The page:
Home Science Cities Seek Innovative Strategies to Protect Residents from Looming Extreme Summer Heat

Cities Seek Innovative Strategies to Protect Residents from Looming Extreme Summer Heat

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With more than five weeks until summer officially begins, parts of the country that experienced last year’s extreme heat have been preparing for months.

“We prepare for heat year-round in Phoenix,” said Mayor Kate Gallego. “It’s something that we know is coming, so we have to think about it even on the coldest day of the year.”

Last summer was particularly brutal, with Phoenix enduring 31 consecutive days of temperatures at or above 110 degrees Fahrenheit, breaking a previous record of 18 days set in 1974. In 2023, Maricopa County, which includes Phoenix, saw at least 645 heat-related deaths, a 52% increase from the previous year, according to the county’s Health Department.

The heat waves of 2023 highlighted the difficulty of enduring extreme temperatures for extended periods, even in areas accustomed to warm weather. The upcoming months are expected to be equally, if not more, severe. The National Oceanic and Atmospheric Administration (NOAA) reported that based on global temperatures so far, 2024 is likely to rank among the five warmest years on record, with a 61% chance of being the hottest ever.

In response, cities across the South and Southwest are reevaluating strategies to protect residents during extreme heat. New initiatives include increasing shade in public spaces, strengthening healthcare systems to handle heat wave victims, and reaching out to outdoor workers, homeless populations, and other vulnerable communities.

Phoenix has been developing “cool corridors” by planting trees and resurfacing pavement with reflective coatings to reduce urban heat. A key focus is mitigating high overnight temperatures, which posed a significant challenge last summer. “We were getting low temperatures that were setting records for how hot they were,” Gallego said. “That’s really pushing us to focus on how we design the city — what materials we use and how we protect open spaces, which tend to dissipate heat at night.”

In Miami-Dade County, Florida, Chief Heat Officer Jane Gilbert emphasized protecting the most vulnerable residents. “It’s people who can’t stay cool at home affordably, people who have to work outside, the elderly, and those who rely on buses with unsheltered stops,” she said. The county’s Transportation Department installed 150 new bus shelters last year and plans to add 150 more. With a $10 million grant from the Inflation Reduction Act, the county is also planting trees along roads to increase shade.

Gilbert’s team has been raising awareness about affordable ways to cool homes and educating employers on protecting workers. They also offer training for healthcare practitioners, homeless outreach workers, and summer camp providers.

Nationally, heat is the deadliest form of extreme weather, often called a “silent killer” because its impact on the human body isn’t always obvious. “When a hurricane hits or a wildfire comes through, there’s no doubt about what just happened, but heat is more difficult because we don’t have those same context clues until it gets extreme,” said Ashley Ward, director of the Heat Policy Innovation Hub at Duke University’s Nicholas Institute for Energy, Environment & Sustainability.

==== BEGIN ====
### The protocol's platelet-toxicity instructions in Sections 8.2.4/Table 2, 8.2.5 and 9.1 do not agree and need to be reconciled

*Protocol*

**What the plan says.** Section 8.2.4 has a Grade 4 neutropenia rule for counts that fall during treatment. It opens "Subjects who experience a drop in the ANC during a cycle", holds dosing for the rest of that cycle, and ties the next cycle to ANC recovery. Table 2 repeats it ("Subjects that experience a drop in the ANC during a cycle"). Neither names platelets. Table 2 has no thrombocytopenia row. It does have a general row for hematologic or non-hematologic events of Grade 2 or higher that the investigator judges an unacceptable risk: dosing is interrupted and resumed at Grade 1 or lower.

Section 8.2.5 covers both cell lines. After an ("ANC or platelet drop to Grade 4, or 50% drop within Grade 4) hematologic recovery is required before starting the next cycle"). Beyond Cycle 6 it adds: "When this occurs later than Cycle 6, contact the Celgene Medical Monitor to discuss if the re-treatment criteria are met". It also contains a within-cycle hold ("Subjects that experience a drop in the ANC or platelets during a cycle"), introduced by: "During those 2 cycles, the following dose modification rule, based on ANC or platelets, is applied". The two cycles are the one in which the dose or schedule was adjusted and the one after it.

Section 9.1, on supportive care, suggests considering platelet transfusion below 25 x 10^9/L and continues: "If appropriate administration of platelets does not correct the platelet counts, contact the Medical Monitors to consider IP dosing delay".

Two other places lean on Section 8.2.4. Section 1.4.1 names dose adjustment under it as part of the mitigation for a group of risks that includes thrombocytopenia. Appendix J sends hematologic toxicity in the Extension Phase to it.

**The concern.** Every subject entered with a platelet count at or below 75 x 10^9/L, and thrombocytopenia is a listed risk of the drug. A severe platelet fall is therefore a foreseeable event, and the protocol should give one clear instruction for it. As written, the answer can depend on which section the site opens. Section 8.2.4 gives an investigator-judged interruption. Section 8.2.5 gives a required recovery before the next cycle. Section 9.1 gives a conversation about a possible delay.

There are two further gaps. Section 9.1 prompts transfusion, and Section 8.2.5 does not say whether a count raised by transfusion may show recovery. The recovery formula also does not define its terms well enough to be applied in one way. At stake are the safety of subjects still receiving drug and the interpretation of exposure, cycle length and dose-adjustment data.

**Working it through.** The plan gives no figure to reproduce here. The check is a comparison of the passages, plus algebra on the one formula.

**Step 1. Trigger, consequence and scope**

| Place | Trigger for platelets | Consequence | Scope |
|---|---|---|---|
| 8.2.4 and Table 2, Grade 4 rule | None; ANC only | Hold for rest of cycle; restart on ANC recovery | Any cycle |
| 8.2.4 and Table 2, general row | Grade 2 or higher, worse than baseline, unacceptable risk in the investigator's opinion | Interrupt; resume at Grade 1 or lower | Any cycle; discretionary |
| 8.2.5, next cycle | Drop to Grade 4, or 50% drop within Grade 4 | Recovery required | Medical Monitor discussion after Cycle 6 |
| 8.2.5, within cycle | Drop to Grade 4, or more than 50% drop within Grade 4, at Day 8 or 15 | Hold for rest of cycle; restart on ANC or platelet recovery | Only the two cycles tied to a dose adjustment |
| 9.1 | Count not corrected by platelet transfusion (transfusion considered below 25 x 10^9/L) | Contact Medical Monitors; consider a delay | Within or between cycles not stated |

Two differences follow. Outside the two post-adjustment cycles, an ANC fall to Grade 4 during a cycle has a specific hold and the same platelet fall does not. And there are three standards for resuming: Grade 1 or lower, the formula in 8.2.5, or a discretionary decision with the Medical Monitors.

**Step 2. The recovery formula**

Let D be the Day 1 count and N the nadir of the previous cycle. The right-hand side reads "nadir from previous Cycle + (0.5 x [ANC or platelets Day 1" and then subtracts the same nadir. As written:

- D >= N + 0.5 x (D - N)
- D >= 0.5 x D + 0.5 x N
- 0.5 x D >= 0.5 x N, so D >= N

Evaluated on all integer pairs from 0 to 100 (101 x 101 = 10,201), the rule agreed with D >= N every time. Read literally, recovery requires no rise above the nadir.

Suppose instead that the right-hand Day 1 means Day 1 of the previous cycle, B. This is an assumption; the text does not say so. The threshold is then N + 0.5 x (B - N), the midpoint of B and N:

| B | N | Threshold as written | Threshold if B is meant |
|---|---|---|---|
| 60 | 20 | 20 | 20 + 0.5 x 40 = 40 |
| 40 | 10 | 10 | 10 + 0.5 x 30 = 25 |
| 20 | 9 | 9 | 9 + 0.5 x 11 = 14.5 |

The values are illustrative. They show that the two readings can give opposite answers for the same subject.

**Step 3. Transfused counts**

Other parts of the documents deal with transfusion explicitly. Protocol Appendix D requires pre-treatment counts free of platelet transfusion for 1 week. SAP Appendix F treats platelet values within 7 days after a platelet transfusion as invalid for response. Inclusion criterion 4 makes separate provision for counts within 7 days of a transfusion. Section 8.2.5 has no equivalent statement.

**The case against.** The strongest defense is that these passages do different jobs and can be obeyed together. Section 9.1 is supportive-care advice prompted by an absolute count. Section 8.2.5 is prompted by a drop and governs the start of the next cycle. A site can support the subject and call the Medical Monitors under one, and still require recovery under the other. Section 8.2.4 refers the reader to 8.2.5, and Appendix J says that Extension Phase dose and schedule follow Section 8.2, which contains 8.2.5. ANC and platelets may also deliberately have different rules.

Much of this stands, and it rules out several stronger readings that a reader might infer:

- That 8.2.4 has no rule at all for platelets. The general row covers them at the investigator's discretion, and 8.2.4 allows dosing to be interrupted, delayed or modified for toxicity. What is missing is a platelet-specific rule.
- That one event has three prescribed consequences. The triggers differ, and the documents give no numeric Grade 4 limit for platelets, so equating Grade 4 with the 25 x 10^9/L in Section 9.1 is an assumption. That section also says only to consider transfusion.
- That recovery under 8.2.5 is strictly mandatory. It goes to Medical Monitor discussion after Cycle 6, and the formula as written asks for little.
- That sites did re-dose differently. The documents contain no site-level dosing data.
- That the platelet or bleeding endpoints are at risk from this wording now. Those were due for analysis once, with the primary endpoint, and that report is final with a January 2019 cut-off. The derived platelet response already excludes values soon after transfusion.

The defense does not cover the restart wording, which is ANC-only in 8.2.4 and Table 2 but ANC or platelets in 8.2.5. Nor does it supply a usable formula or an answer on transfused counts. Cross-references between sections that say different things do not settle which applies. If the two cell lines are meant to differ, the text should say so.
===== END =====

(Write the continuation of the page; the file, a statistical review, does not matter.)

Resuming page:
Ward and her colleagues help local and state governments prepare for extreme heat through “heat governance.” Their work includes mitigating heat and developing emergency responses for heat waves. In North Carolina, they’ve helped counties create heat action plans to identify vulnerable populations.

Ward believes officials should treat extreme heat like other disasters such as hurricanes or tornadoes. “People in emergency management and public health have structures in place for various extreme weather events, but not so much for heat,” she said. Last summer was a wake-up call. “That was our category 5 heat event,” she said. “The extreme nature of last summer focused attention on this issue.”

Climate change is increasing the frequency, duration, and intensity of heat waves. Last year was the hottest on record globally, with April being the 11th consecutive month of record-breaking temperatures, according to the European Union’s Copernicus Climate Change Service. NOAA predicts above-average temperatures for much of the U.S. in the next three months.

While it’s encouraging to see cities taking extreme heat seriously, Ward emphasized the challenges ahead. Preparing for extreme heat early requires funding, a significant hurdle, especially for rural communities. Addressing underlying social issues, such as homelessness, rising energy costs, and economic inequality, will be even more challenging.

Ward remains optimistic that last summer’s experiences have prompted local governments to act. “What I hope we see going forward is more emphasis on reducing exposures to begin with,” she said, “so that we’re not constantly in response mode.”